The 32-year-old rider from Luxembourg, who was third in last year’s Tour, left a police station in Pau where he had discussed the case with authorities after cycling’s governing body announced the positive test.
The International Cycling Union, or UCI, said Schleck had tested positive for banned diuretic Xipamide in an anti-doping test conducted by a French anti-doping lab on a sample taken from him on July 14.
It marked the second doping scandal to hit this Tour, and was another reminder of the doping cloud that has damaged the image of cycling and its biggest event for years.
Schleck, the RadioShack leader, had been in 12th place overall – 9 minutes, 45 seconds behind leader Wiggins – going into the second and latter rest day on Tuesday.
The revelation was likely to add stress on the crash-and sickness-depleted pack, just as they were gearing up for two grueling days in the Pyrenees starting today.
Wiggins, who is aiming to become Britain’s first Tour champion, leads fellow Briton and Sky teammate Christopher Froome by 2:05 and Vincenzo Nibali, of Italy, by 2:23.
Defending champion Cadel Evans, of Australia, is fourth, 3:19 behind.
Today’s stage runs through the so-called “Circle of Death” along four brutal climbs – none more daunting than the 7,000-foot Tourmalet. On Thursday, the last summit finishes atop the 5,300-foot Peyragudes.
Wiggins is talking a big game in his bid to become Britain’s first Tour de France champion. He says Wednesday’s stage “isn’t any more difficult than any other stage we’ve done up to this stage, really.”
Wiggins said the Tourmalet was nothing special.
“It goes uphill like all the others, doesn’t it?” he said.
The four renowned passes the riders will climb Wednesday are the Peyresourde, Aubisque, Aspin and Tourmalet, the highest point on this year’s Tour. The pack on Thursday must ascend the Col de Mente and Port de Bales before scaling Peyragudes.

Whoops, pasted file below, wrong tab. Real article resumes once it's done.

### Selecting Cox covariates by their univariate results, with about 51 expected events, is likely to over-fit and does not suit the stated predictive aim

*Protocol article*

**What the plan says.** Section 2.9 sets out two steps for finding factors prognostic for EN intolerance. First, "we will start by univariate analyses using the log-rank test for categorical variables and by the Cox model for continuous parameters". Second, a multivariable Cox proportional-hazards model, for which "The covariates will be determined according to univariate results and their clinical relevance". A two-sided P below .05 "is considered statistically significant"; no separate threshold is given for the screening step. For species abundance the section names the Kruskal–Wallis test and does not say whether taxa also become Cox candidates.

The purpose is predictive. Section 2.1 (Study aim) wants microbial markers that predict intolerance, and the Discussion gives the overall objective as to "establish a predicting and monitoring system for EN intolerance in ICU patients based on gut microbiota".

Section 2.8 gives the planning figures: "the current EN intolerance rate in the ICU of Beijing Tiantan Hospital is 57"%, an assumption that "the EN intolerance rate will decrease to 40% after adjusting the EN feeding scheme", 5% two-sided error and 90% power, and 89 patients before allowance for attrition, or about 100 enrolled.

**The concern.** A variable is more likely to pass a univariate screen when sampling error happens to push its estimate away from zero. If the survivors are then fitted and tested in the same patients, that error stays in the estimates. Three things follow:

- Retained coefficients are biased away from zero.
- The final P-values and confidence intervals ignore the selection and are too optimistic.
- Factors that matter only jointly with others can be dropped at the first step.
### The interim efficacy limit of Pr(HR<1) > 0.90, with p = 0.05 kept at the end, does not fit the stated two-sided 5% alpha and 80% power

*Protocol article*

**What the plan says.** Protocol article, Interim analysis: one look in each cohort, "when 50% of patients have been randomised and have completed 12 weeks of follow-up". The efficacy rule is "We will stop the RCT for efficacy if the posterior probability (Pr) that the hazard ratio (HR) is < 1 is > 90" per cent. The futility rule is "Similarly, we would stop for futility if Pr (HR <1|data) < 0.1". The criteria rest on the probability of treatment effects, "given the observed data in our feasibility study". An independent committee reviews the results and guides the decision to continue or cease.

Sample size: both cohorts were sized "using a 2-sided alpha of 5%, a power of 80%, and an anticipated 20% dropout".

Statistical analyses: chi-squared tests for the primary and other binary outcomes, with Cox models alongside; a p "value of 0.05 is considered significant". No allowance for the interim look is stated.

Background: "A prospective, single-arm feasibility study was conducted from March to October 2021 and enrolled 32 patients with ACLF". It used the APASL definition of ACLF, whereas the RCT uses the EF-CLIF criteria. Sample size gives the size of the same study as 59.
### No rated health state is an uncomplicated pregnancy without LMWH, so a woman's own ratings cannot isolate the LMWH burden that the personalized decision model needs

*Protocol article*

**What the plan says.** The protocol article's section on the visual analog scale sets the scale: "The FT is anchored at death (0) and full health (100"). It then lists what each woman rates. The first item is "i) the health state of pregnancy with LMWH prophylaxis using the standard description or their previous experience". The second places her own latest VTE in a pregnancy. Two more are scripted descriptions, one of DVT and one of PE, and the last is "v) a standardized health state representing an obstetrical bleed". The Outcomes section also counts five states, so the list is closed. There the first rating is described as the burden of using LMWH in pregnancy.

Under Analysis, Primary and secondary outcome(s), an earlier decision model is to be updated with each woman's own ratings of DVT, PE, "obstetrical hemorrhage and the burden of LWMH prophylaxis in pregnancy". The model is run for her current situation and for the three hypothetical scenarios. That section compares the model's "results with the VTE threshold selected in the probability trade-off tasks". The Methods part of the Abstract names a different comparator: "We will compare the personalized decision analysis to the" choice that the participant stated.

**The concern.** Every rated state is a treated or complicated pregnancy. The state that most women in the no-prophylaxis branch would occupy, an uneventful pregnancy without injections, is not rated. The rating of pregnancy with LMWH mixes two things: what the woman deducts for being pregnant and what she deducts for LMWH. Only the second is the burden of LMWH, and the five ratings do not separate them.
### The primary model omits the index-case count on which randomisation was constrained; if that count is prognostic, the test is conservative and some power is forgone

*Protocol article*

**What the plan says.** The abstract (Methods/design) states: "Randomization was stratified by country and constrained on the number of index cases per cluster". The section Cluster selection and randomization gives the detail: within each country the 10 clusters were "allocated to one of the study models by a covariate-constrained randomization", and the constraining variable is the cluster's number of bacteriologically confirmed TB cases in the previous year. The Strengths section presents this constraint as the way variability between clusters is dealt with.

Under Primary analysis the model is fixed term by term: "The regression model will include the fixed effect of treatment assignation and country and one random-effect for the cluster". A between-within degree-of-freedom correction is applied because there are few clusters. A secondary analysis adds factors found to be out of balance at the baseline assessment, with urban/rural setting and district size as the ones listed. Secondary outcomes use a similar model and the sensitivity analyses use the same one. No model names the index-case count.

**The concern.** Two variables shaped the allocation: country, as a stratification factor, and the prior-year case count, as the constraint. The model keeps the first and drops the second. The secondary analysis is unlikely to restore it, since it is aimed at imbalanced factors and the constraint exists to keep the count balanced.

“Generally, the Pyrenees are a bit harder than the Alps,” said U.S. cyclist Tejay van Garderen. “The roads are a bit rougher. They’re just a bit more taxing.”
But the more immediate question for the whole pack was how it would surmount cycling’s latest positive test for doping <0x2014> this time at the heart of a well-known cycling family and one of its big-name teams.
The RadioShack team said in a statement that it had decided to withdraw Schleck from the race, and said that the diuretic is not present in any medicine used by the team.
The statement said “the reason for the presence of Xipamide in the urine sample of Mr. Schleck is unclear to the team. Therefore, the team is not able to explain the adverse findings at this point.”
Team spokesman Philippe Maertens said Schleck went to the Pau police station of his own accord to cooperate with authorities. Maertens said the rider knew police would likely be coming for him.
Maertens said the team is likely to ask for the “B’’ sample to be analyzed. That request must come within the next four days, according to the UCI.
“If it comes back positive he will be suspended by the team,” Maertens said.
He added that police did not search the riders’ rooms at the hotel, and that RadioShack will continue to compete in the race, he said.
Still, it was more bad news for the RadioShack squad, which was built on the remains of former teams of Lance Armstrong, who helped land the top-line sponsorship of the American retail chain for the team.
The team manager, Johan Bruyneel, has been targeted in the same U.S. anti-doping case targeting the seven-time Tour champion. Bruyneel opted to skip the Tour to avoid being a distraction to the race and RadioShack riders.
Schleck’s younger brother and RadioShack teammate, Andy, was awarded the 2010 Tour victory after Alberto Contador was stripped of the title over his positive test for clenbuterol.
The younger Schleck is missing this year’s race because of a spinal injury.
The case is also likely to cast new doubt on cycling’s ability to root out drug cheats despite vigorous controls put in place by the UCI and its allies in the anti-doping fight.
It is the second doping-related case to emerge at the Tour this year. Cofidis rider Remy Di Gregorio of France was arrested on the first rest day on July 10 as part of a Marseille doping probe.
The diuretic is classified as a specified substance and does not require a provisional suspension. The World Anti-Doping Agency defines specified substances as those that are “more susceptible to a credible, non-doping explanation.” Bans for such substances are often shorter, and athletes have a better chance of proving that they did not intend to consume it or enhance their performance.
Contacted by phone by The Associated Press in Mondorf-les-Bains, Luxembourg, Frank’s 36-year-old brother Steve said he had tried to contact the RadioShack rider by phone but was not successful.
“We’re a little bit shaken up,” Steve Schleck said.